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News and notes from around town:
• A rural North Lawrence industrial site is set to become a new player in the recycling world. Tonganoxie-based Honey Creek Disposal Co. has signed a deal to purchase the former Lacy Steel Company facility at the junction of Kansas Highway 32 and U.S. Highway 24-40. The site, which is just a bit east of Lawrence Municipal Airport, will be used as a recycling center for the curbside recycling operation that Honey Creek offers in many of the smaller towns in the area, said Charlie Stimac, broker of Triple Creek Realty, which put together the deal. The 13-acre site also will be used as the company’s maintenance facility for its trucks. Currently, the company drives all of its recycling into the 12th and Haskell Recycling Center in East Lawrence. So, if nothing else, the facility should cut down on the amount of heavy truck traffic on Lawrence streets.
But, I’ll be interested to see if something bigger comes out of it for Lawrence. City leaders over the next year will have serious discussions about creating their own curbside recycling program. A major part of that decision will include where city trash trucks would take the recycling. There already has been some rumblings of partnering with governments in the Olathe area, but would the city be willing to partner with an area business? Does Honey Creek have any interest in partnering with the city? It seems like the timing may be right for a discussion to occur. And perhaps it is the right site too. In addition to having quite a bit of room, the property is along a rail spur, which would make transporting the recycled material out of the area more cost-effective.
• If you find such topics interesting, have I got a deal for you. City leaders tonight will host a special meeting to get input from the public about what changes they would like to see with the city’s trash and recycling system, or what changes they don’t want to see. The meeting will be from 6 p.m. to 7:30 p.m. at Lawrence City Hall, Sixth and Massachusetts streets. The next year really will be an important one for figuring out how the city handles its trash and recycling services. The city’s Solid Waste Task Force will discuss a lot of issues that could result in major changes. There’s been talk of whether the city’s trash system should be turned over to a private company, although I’m sensing the political chances of that are slim. What seems more likely to happen is that the city will consider making all or at least most of its residents use specialized trash containers that could be picked up more easily by city crews. The carts could allow the city to operate with smaller crews. The issue of whether the city should get into the curbside recycling business or continue to let the private sector do the job also will be a big topic.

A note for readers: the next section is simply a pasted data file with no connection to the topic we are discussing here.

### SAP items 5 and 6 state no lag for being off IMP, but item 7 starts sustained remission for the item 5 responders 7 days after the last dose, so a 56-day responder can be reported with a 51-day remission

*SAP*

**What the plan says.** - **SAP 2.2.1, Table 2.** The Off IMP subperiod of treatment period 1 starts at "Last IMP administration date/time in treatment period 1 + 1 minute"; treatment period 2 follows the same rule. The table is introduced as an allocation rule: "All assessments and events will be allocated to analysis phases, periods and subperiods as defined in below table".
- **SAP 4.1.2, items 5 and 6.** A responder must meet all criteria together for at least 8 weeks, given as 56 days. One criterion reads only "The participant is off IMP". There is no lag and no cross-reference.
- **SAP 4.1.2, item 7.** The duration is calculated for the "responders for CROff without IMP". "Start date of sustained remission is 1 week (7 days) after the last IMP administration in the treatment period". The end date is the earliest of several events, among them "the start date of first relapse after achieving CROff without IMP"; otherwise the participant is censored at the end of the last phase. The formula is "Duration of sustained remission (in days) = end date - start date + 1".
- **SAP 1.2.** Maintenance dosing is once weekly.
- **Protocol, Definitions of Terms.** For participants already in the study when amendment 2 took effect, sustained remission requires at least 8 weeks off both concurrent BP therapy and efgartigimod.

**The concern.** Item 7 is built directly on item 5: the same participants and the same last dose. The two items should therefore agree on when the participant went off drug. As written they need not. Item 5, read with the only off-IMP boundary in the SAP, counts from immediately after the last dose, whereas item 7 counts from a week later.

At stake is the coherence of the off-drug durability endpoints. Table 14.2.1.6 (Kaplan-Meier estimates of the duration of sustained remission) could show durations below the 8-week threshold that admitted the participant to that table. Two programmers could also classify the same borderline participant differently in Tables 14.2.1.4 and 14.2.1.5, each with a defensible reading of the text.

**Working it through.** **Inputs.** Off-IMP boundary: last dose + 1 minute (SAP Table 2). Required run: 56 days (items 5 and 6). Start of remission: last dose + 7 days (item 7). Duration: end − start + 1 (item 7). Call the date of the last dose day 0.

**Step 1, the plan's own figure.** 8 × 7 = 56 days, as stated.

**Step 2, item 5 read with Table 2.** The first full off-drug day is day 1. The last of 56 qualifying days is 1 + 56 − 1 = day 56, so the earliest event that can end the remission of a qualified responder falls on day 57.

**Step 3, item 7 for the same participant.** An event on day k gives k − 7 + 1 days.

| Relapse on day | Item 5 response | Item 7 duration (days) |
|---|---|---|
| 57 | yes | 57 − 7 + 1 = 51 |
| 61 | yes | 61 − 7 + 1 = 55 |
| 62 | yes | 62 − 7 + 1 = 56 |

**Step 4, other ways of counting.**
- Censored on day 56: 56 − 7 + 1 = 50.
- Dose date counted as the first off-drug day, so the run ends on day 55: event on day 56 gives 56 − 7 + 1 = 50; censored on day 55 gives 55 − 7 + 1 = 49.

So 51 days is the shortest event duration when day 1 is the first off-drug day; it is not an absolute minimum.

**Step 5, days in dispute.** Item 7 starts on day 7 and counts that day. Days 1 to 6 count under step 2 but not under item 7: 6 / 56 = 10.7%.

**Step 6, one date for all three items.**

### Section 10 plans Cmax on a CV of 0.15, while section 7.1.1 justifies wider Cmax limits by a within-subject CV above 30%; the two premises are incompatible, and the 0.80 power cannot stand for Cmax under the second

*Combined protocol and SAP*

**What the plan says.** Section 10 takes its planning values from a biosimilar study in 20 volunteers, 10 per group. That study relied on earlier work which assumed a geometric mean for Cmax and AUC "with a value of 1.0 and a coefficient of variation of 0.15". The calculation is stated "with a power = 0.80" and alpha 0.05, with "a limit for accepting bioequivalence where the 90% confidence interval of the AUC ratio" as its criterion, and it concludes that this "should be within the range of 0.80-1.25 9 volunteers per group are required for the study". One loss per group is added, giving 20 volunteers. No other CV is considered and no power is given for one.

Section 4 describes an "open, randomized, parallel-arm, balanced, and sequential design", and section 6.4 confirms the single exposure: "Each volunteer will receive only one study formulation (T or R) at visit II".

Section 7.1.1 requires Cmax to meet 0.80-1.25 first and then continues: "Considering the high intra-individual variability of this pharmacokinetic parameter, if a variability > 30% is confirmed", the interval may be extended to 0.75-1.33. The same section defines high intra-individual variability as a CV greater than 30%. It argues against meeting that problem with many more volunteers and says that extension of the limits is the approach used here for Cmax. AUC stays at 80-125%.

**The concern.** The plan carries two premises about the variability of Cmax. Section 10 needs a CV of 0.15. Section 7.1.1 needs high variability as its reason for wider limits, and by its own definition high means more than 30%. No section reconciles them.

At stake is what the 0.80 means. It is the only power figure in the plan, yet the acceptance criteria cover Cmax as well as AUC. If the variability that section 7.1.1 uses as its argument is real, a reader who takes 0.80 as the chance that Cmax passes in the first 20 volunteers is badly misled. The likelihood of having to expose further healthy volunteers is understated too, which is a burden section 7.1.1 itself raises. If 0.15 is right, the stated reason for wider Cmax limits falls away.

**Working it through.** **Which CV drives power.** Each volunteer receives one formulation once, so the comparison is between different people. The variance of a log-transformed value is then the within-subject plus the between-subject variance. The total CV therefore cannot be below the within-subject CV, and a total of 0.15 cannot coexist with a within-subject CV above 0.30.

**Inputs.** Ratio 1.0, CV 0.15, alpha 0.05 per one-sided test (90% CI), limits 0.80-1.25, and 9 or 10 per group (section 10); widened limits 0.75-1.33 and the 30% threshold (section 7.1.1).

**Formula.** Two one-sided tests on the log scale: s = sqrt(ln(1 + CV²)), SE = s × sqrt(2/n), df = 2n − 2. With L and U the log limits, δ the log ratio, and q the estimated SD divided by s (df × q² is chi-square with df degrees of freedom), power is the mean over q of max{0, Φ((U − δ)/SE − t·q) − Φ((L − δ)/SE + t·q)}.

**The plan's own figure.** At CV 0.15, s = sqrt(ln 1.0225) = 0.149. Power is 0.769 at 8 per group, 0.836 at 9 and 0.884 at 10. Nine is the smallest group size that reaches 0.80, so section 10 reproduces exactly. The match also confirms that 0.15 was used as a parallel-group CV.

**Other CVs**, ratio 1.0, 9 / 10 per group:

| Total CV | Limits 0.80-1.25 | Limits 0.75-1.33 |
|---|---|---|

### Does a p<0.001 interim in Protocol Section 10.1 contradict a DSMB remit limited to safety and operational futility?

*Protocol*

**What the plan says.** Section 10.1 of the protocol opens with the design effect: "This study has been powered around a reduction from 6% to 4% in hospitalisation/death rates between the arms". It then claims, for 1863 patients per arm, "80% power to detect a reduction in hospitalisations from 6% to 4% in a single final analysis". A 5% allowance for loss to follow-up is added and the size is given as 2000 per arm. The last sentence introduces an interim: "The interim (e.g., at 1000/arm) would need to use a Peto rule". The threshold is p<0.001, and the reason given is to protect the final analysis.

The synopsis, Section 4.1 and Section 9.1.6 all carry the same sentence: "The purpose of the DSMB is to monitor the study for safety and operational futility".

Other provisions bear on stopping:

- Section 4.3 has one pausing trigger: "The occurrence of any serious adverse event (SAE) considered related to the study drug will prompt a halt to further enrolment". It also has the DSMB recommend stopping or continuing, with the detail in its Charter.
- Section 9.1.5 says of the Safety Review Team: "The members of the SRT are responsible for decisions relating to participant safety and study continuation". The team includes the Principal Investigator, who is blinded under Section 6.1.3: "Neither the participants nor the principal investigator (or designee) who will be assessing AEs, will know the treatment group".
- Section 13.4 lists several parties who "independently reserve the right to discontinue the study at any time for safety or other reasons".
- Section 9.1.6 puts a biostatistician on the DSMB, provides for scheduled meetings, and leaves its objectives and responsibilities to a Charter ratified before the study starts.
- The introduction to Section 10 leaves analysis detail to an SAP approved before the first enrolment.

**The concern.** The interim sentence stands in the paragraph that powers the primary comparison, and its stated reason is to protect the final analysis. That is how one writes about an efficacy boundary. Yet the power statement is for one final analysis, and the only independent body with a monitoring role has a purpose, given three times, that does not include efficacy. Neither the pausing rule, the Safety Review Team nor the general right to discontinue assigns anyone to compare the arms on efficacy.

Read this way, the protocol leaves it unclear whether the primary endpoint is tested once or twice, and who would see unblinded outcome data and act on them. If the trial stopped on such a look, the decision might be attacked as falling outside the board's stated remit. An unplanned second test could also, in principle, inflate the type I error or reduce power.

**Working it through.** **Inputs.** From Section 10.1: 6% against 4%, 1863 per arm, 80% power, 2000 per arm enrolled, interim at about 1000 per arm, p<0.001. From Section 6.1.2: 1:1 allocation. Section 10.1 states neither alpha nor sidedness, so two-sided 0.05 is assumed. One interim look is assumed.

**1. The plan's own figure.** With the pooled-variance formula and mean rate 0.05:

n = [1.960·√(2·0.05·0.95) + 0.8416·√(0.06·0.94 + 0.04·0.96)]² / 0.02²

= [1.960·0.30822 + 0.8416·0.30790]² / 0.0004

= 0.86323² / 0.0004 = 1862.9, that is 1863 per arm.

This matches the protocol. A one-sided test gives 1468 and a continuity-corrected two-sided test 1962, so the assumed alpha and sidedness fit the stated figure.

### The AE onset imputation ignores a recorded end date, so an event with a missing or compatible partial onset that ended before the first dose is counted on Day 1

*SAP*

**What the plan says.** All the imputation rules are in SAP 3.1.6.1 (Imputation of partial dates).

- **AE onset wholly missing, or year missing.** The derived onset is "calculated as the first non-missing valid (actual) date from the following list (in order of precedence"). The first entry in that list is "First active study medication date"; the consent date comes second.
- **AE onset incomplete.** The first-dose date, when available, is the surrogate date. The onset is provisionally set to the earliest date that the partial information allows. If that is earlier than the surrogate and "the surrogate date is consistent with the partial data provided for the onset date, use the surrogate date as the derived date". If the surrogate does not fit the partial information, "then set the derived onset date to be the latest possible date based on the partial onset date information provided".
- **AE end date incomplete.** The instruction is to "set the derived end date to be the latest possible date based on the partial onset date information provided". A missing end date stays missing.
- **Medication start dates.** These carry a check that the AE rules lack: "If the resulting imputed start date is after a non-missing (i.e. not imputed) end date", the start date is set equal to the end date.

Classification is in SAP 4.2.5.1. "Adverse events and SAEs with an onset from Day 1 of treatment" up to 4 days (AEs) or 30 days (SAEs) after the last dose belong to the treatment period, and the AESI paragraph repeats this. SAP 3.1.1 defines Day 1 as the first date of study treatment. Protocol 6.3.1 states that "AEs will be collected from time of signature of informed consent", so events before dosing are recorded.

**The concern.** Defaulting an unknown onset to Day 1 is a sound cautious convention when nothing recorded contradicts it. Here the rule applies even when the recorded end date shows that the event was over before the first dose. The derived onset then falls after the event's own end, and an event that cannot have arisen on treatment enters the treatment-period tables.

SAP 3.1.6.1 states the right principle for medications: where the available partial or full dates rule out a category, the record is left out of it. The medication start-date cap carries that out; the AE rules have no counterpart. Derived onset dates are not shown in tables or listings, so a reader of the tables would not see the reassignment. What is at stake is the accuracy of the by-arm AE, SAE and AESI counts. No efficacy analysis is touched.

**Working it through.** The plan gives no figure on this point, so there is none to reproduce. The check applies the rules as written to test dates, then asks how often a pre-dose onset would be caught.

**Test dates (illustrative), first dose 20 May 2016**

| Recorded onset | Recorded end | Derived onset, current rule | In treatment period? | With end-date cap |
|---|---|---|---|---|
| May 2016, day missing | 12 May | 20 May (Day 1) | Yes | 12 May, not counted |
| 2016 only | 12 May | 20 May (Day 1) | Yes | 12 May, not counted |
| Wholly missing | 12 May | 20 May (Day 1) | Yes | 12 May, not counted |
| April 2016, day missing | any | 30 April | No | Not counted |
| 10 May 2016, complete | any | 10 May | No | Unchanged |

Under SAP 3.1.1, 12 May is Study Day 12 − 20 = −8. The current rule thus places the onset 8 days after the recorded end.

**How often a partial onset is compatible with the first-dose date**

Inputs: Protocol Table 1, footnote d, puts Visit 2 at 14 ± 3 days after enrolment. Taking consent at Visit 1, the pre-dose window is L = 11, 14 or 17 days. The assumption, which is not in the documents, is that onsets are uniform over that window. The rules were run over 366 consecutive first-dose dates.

City leaders want to hear your thoughts. They really do. It frustrates city types to go through an issue and then receive all the comment at the end. That likely will happen here, but the city is making an effort to avoid that. So head down to City Hall tonight. If you are not completely satisfied with the event, the city will refund your price of admission. (I’m kidding. It is, of course, free to enter.)
• When it comes to recycling, I’m betting lots of folks have recycled a phone directory at some point. Well, in some Kansas cities they soon may have less to recycle. According to an article from the Wichita Eagle, AT&T is asking for state regulatory approval to no longer publish residential phone listings in three major cities — Topeka, Kansas City and Wichita. In other words, your phone book would have the yellow pages but not the white pages. The white pages always have been the money-losing part of those books. AT&T argues that customers are using the Internet more and more to find residential phone listings, and of course, many cell phone numbers aren’t included in the listings anyway. But the company, according to the Eagle, is under a 1967 regulatory order requiring it to print the residential phone numbers and distribute it to all of their customers. The Kansas Corporation Commission will vote on whether to remove the company from that provision in the Wichita, Topeka and Kansas City markets. The KCC staff is recommending the change, although they do want AT&T to be able to provide listings — perhaps on CD ROM — for people who request them. Again, Lawrence is not included in the change, but you have to wonder whether this is just step one in a phase out. Of course, there are other companies that publish phone books. It will be interesting to see if AT&T’s ad sales suffer by not having the white pages as a drawing card. It also will be interesting to see if phone books shrink to the point that I really can tear one in two with my bare hands. I would finally win that bet with my wife.